Toshiba changes significantly over time. There is a big dip then recovery in performance over the first 20 seconds, then a steady slow down after the 6-minute mark. Power use also increases at the same time.
The Samsung drive has much less of a performance dip, but the power consumption change is even more significant than on the Toshiba drive. The Samsung device shows this ‘double hump’ of power consumption across many of the initial workloads
This is just a quick look into a couple of test points. The Power Vs Performance test has 18 sections, each of which looks at one specific workload type. The entire test takes several hours to run (Over 24 hours in the case of the larger drives).
Each part of the test shows fascinating detail into the operation of the drive. For example, the Samsung drive performs quite differently after the 200% write pre-conditioning has been done.
After this, it has a far more steady power consumption:
Of course, these specific workloads may not pick up on some specific case you are interested in. The next version of QCS is coming with a custom power test, so you can select your own FIO job files to run!
Now let’s take a look at the PDF report output, which is generated at the end of the test
The Optane drive uses more power at idle but has a lower peak consumption. The big Samsung drive uses greatly more power than the other two.
Unsurprisingly, the Optane drive has very good latency during random writes when compared to the older Toshiba drive. While it uses a bit more power, it is almost 3 times better in terms of power efficiency per MB written.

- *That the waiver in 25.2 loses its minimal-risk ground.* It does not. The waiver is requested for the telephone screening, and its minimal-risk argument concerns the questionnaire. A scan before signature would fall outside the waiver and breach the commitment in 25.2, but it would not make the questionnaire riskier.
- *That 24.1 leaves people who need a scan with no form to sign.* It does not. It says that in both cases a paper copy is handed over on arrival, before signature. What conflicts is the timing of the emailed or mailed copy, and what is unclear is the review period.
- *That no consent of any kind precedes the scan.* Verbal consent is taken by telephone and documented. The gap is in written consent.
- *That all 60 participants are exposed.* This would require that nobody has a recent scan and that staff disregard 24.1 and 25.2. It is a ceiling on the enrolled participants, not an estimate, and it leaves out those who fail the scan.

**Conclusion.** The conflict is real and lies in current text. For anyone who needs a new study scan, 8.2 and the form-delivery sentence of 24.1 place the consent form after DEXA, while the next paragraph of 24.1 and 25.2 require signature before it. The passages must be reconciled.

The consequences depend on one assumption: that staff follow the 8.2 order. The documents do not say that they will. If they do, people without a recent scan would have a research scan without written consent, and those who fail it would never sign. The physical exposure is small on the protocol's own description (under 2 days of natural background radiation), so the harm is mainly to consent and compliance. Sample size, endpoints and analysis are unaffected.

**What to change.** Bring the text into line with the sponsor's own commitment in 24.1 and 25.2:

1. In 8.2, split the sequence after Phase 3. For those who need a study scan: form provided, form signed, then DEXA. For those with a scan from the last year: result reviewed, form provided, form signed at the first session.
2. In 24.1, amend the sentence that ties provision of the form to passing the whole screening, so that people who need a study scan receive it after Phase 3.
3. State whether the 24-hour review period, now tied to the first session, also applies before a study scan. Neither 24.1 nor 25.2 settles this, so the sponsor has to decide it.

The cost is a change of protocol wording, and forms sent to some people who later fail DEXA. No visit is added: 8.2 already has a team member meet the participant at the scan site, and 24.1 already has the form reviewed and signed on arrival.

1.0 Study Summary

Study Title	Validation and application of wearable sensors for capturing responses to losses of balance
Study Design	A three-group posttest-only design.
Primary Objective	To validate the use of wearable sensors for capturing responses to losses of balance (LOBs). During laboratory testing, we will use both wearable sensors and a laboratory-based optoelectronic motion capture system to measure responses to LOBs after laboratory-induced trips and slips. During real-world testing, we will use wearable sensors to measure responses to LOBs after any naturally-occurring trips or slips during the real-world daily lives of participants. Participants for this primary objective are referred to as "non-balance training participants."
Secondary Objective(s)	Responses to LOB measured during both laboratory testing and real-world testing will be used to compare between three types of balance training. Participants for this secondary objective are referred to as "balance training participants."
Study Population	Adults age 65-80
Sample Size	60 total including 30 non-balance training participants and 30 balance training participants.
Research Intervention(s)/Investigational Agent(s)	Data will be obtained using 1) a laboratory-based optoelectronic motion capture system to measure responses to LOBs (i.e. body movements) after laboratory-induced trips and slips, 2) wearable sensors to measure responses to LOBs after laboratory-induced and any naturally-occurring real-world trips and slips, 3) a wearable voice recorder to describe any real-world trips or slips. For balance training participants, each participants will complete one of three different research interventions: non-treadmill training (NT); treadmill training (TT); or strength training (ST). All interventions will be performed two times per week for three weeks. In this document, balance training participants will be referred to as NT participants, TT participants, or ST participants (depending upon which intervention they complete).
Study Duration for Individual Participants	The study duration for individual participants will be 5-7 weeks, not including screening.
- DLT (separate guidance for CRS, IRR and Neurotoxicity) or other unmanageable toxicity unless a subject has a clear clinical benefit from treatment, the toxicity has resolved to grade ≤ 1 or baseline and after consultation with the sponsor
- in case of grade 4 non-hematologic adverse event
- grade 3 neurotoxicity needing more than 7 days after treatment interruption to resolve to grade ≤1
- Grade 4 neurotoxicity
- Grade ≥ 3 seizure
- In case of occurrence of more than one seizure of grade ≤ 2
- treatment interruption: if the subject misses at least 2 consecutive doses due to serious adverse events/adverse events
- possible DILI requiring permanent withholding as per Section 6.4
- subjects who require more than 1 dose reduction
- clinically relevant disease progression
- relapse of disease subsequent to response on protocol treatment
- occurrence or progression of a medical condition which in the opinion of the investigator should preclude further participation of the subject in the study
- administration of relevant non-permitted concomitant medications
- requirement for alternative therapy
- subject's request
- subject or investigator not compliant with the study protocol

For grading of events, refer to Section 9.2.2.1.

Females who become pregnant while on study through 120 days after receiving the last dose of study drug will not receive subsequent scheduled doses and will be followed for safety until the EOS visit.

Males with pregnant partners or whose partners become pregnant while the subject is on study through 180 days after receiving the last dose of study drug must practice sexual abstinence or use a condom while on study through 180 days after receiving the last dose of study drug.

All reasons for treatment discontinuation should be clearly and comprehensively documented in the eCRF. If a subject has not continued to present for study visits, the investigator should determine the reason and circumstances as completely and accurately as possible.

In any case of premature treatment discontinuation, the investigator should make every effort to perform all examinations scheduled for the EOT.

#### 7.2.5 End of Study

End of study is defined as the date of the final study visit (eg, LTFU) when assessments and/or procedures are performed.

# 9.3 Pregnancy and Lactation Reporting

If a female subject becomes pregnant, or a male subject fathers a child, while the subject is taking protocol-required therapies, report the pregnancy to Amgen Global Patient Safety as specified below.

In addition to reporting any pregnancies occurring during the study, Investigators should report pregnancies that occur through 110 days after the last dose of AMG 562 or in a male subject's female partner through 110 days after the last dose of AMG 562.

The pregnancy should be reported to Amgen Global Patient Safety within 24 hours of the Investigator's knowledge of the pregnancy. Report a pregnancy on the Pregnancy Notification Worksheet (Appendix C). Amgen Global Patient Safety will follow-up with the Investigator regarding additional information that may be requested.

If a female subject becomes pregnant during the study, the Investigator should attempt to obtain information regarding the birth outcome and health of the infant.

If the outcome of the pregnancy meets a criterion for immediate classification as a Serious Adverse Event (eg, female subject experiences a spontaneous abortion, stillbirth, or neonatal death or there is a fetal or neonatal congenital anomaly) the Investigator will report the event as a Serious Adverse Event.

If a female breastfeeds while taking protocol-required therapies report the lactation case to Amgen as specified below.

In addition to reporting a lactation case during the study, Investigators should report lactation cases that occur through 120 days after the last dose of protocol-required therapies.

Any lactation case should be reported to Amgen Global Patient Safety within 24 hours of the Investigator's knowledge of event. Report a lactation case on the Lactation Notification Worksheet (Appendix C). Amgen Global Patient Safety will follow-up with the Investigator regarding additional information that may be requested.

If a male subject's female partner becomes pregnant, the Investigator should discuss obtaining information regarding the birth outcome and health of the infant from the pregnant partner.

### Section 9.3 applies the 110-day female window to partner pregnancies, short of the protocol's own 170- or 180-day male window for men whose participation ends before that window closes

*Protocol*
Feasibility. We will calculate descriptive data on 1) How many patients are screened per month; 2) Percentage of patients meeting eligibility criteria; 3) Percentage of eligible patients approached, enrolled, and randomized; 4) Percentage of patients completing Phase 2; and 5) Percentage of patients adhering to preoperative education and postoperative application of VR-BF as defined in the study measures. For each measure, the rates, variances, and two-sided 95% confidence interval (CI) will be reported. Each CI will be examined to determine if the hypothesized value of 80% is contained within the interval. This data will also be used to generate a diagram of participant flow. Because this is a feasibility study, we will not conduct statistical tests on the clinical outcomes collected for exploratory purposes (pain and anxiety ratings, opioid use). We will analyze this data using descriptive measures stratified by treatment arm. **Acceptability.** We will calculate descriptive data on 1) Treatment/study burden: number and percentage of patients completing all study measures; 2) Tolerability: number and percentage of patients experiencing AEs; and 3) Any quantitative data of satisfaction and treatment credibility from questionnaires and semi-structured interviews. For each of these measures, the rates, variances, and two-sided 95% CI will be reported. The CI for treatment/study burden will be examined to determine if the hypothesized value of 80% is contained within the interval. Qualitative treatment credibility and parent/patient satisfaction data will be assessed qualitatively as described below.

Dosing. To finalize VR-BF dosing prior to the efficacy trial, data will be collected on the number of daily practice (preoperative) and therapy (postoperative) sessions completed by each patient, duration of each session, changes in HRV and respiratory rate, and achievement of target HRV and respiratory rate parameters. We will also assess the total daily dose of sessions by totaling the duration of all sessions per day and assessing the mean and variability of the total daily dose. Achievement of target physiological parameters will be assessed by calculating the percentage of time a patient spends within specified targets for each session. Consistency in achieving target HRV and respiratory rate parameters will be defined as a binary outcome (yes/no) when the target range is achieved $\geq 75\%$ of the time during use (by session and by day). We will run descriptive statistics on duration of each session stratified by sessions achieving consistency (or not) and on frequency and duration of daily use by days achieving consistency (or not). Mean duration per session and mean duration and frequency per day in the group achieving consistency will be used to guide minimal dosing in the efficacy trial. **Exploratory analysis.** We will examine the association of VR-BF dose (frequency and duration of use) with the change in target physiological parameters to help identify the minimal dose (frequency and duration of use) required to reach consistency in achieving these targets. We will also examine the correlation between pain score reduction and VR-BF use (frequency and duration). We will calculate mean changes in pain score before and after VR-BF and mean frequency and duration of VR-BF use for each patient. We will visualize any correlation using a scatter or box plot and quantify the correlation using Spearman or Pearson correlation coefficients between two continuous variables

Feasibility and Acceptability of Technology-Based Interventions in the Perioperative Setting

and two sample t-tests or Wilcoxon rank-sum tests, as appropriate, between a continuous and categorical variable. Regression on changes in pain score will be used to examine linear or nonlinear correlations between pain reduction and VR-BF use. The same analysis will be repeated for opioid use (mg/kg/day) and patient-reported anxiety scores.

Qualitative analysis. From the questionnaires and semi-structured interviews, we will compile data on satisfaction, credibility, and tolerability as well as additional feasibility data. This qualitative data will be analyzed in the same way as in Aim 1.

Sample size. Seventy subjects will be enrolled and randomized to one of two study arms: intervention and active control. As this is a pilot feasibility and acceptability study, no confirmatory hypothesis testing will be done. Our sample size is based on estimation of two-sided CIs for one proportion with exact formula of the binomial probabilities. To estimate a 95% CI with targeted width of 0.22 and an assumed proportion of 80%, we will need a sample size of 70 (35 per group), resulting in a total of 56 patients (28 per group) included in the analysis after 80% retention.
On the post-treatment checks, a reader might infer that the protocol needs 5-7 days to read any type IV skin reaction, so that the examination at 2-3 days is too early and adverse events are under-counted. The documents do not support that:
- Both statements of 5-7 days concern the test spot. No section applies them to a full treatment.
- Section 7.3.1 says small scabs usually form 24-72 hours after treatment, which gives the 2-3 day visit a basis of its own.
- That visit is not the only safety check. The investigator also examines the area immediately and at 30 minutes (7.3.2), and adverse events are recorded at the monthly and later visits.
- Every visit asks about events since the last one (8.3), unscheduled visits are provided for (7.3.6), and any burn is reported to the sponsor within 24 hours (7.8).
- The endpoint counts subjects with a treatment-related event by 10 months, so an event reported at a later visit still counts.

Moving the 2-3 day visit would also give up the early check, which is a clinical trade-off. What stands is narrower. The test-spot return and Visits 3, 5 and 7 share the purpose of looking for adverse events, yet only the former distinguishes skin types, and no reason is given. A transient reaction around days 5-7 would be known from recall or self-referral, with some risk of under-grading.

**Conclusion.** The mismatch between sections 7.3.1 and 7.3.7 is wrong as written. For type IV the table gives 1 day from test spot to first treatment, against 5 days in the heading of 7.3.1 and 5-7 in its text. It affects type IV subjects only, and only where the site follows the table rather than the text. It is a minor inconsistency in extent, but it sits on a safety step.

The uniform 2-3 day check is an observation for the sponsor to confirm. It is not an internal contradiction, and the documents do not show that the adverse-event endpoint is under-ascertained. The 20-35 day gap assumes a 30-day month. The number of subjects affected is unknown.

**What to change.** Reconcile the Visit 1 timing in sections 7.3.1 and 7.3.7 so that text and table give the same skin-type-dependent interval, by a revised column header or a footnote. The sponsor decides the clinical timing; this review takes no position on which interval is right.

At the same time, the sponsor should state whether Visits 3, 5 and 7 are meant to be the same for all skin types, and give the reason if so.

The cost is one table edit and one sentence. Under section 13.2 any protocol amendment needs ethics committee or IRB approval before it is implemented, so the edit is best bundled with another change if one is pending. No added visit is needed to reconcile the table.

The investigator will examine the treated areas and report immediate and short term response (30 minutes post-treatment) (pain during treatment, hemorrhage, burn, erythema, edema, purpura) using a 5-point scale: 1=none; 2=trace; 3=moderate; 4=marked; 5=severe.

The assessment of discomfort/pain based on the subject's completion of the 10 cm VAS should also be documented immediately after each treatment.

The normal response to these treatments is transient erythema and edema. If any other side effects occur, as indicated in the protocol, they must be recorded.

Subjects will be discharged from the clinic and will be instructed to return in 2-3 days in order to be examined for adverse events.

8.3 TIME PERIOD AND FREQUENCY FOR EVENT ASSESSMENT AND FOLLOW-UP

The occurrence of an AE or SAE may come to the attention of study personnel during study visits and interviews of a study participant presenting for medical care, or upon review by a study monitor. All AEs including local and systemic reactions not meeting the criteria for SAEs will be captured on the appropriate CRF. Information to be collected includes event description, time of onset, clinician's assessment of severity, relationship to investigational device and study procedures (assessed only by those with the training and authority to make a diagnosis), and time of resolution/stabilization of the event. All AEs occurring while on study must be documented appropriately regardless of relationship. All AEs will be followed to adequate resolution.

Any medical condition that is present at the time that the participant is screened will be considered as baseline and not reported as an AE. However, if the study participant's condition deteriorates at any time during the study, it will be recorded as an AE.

The newer Samsung drive is very interesting though. Its latency figures match the Optane drive closely, (though the actual throughput and power consumption are poorer). This may be due to our test system not be fast enough to get the best out of the Optane technology. It is also possible that the regular NVME driver is an issue. We later learned that Intel recommends the use of a custom driver for Optane products. One data point to note is that the Optane drive spec says it can manage 10uS latency, but we are only seeing around 75uS.
Here’s one more example. A Sequential write test with a 4k block size. As we expected, the Optane drive is significantly faster. It also gets much better performance in terms of MB/s/watt (The amount of data written for the power consumed). Again though, it looks like the drives are being limited by our test PC and not achieving the full performance they could manage in a modern server.
The large Samsung SSD does draw the most power, both on average and at peak, as we expected.
Conclusions – Is your enterprise drive up to the challenge?
This was a fascinating process for us, being the first time we have been able to capture so much power and performance data and with so little effort. The test runs did take a long time, especially for the Samsung 8TB SSD, but it needed no user intervention once the test was started and so could just be left overnight.
While many of the results were expected, the way that power consumption and performance can vary within a single workload is very interesting.
The use of the SerialCables Gen4 host card on a Gen3 motherboard seemed to work very well in our previous testing where we used a single, heavily optimized FIO workload. The more detailed reporting we have turned on for this test seems to result in lower IO rates, so we need to look into the more complex options available in FIO. The lack of an Optane ready driver also needs to be investigated.
The good news is that if you do not like the FIO workloads we have chosen, you’ll soon be able to select your own! The next release of QCS is planned to have a custom Power Vs Performance test, where you can select one or more of your workload files to run. You can then benefit from our power measurement and reporting while using the exact workloads you want.